The stage adaptation of Joan Didion’s best-selling memoir of grief, on now through August 11 at ACT Theatre, is a beautifully performed, communal catharsis over the inevitability of death. But its attempt at universality leaves it a flattened version of the original.
Joan Didion’s gorgeous and gut-wrenching memoir The Year of Magical Thinking translates the fog of grief to the page in a way that seems like it shouldn’t be possible. There’s a simultaneous murkiness and specificity to Didion’s memory piece about the death of her husband, writer John Gregory Dunne, and the concurrent life-threatening illness that afflicted her only child, Quintana. Didion’s prose is some of the most clear-eyed and precise in all American literature, and that directness makes for a deeply moving vehicle for a story about paralyzing loss.
The Year of Magical Thinking is a different experience translated to the stage. Adapted by Didion herself, this solo performance piece is largely transposed from the book, with some rearranging and additional material added. Arguably, the story’s most devastating moment came after the book was published, and that’s incorporated here.
ACT Theatre’s production, directed by Victor Pappas, features an immaculately understated set by Catherine Cornell — dark wood flooring, a single chair and side table, a paneled backdrop with sparingly used projections. Suzanne Bouchard performs the monologue with carefully calibrated levels of warmth, self-deprecation and despair.
The show can certainly be moving, but it’s ultimately a flattened version of the book. At the top, Bouchard’s Didion offers a kind of warning: “This happened on December 30, 2003. That may seem a while ago but it won’t when it happens to you.” In the book, the opening is instead devoted to detailing the minutiae of the file name and date on the Microsoft Word document Didion used to organize her thoughts in the wake of tragedy. It’s the kind of idiosyncratic, personal detail that the book is full of — an evasion that turns out to be deeply revealing. The play’s feint at universality, prodding the audience with an insistence on our shared human experience, dilutes this.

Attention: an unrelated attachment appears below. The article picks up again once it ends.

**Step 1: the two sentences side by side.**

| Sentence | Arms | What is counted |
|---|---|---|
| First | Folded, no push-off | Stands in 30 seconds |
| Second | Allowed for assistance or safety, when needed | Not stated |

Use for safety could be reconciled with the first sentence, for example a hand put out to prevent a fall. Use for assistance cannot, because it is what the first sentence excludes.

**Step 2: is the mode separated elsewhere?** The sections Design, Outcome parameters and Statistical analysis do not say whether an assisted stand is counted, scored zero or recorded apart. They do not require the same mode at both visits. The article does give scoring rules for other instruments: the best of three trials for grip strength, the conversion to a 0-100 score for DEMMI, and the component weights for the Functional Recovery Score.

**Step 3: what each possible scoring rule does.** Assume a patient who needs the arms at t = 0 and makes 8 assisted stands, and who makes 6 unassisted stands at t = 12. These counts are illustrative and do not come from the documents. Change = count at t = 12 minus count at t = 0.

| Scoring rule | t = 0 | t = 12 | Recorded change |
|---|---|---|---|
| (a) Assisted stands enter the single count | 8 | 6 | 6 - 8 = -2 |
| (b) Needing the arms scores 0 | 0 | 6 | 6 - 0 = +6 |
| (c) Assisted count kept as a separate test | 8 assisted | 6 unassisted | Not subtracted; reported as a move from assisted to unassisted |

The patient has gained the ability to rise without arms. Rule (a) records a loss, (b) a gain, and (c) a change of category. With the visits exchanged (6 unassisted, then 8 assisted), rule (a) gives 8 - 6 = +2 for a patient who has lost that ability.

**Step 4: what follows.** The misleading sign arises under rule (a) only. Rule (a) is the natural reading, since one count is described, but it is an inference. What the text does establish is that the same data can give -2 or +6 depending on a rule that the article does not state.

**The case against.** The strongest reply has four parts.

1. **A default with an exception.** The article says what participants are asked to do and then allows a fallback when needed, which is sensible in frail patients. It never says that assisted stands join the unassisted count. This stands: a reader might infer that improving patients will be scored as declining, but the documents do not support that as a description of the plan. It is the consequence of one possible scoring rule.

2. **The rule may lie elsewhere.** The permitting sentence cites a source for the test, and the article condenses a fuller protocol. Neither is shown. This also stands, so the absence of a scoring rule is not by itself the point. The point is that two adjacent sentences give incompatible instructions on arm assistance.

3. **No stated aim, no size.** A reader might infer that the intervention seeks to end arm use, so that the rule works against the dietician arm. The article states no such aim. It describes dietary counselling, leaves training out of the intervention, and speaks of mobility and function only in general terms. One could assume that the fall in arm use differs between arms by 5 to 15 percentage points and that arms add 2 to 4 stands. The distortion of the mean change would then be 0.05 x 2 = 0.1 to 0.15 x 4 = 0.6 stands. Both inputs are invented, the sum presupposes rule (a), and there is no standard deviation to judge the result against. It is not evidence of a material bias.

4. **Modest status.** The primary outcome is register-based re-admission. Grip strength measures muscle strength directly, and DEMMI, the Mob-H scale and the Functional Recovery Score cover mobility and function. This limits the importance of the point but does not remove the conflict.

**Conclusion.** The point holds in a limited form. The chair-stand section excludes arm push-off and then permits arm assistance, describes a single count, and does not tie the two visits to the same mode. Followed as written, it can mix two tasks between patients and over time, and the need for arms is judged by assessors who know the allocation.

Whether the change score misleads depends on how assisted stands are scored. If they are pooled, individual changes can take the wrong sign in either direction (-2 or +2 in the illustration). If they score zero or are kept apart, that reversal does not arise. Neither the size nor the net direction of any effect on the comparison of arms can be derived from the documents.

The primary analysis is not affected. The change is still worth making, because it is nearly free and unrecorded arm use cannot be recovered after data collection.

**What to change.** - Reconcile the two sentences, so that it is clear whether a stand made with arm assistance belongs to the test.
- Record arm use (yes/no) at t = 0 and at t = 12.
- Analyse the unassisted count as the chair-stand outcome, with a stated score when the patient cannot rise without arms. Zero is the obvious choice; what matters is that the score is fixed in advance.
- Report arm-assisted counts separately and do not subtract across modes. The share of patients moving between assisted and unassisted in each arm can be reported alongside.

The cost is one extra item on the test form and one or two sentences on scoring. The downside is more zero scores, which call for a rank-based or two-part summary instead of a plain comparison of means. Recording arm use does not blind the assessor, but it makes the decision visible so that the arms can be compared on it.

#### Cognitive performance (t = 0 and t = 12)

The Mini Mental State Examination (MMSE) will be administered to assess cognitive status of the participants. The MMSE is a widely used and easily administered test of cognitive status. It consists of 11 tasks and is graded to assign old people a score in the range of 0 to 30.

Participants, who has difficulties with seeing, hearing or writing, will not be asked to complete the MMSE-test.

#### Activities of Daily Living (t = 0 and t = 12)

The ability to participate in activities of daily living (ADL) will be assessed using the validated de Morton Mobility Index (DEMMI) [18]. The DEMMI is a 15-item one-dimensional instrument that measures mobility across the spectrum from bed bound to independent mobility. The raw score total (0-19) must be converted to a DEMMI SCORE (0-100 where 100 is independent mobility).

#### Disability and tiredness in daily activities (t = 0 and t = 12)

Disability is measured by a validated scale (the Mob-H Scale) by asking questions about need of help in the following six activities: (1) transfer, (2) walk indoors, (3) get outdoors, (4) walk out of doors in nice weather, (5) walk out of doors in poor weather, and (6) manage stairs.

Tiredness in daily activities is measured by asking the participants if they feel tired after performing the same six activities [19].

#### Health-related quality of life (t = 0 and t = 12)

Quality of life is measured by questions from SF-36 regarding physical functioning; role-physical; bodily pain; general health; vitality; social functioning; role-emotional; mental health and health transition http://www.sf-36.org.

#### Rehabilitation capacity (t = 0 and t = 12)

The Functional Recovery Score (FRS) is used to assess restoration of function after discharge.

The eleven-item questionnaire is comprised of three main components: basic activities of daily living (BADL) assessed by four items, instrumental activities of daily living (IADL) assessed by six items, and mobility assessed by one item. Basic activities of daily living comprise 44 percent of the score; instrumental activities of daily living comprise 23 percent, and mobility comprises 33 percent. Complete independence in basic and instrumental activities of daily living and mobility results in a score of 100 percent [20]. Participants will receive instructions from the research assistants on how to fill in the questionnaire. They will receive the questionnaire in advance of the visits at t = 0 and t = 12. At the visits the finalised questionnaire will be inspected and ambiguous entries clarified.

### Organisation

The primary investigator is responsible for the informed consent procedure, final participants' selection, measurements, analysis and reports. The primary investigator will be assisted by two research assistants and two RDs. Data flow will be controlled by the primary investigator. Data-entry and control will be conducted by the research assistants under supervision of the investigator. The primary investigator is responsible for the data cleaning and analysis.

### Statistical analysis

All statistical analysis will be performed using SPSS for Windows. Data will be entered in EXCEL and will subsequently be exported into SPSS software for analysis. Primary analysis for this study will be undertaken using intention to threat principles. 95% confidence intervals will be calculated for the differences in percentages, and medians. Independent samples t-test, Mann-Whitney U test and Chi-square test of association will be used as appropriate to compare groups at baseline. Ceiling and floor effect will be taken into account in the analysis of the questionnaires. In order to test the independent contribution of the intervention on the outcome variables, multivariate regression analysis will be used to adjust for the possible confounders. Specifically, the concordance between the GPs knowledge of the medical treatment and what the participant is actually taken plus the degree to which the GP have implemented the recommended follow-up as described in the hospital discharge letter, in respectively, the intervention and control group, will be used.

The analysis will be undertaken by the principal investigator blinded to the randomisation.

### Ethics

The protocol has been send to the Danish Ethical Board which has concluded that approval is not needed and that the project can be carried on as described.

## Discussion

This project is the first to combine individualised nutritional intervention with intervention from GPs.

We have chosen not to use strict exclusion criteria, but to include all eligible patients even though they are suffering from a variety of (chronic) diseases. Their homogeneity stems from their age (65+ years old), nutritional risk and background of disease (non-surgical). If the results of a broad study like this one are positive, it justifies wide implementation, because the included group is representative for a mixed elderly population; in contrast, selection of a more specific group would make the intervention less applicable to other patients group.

Perhaps this kind of framing is necessary to turn such a personal history into a monologue anyone could deliver. After all, that’s not Joan Didion on stage, and though Bouchard is a wonderful performer, it’s hard to imagine anyone recreating the feeling of Didion’s sublimated agony that emerges in her book. Bouchard doesn’t sublimate much of anything; her character’s emotions are shared upfront.
ACT’s production may provide communal catharsis over the inevitability of death, but that doesn’t come close to what Didion accomplishes in her work’s original form. And there’s no way to evaluate this show apart from its source material. It’s a cover version that’s competently — even beautifully — performed, but does it need to exist when the original version and all of its beguiling contradictions is right there?
The Year of Magical Thinking runs through 8/11 at ACT Theatre in Downtown Seattle. Tickets up to $47, available here. For showtimes, visit Calendar page. Accessibility notes: restrooms are gendered and multi-stall; there is one single-stall, gender-neutral restroom on the second floor near the elevator (far away from the Falls Theatre, where this show is held). Financial accessibility: discounted tickets are available, including pay-what-you-can tickets on Sunday nights; see info here. Theatre and common areas are wheelchair accessible.
Dusty Somers is a lifelong Seattleite whose love of the arts has resulted in a distressingly large physical media collection. Right about now, he’s probably watching a movie, seeing a play or listening to a record. He has covered theatre for City Arts, The Seattle Times, and NWTheatre.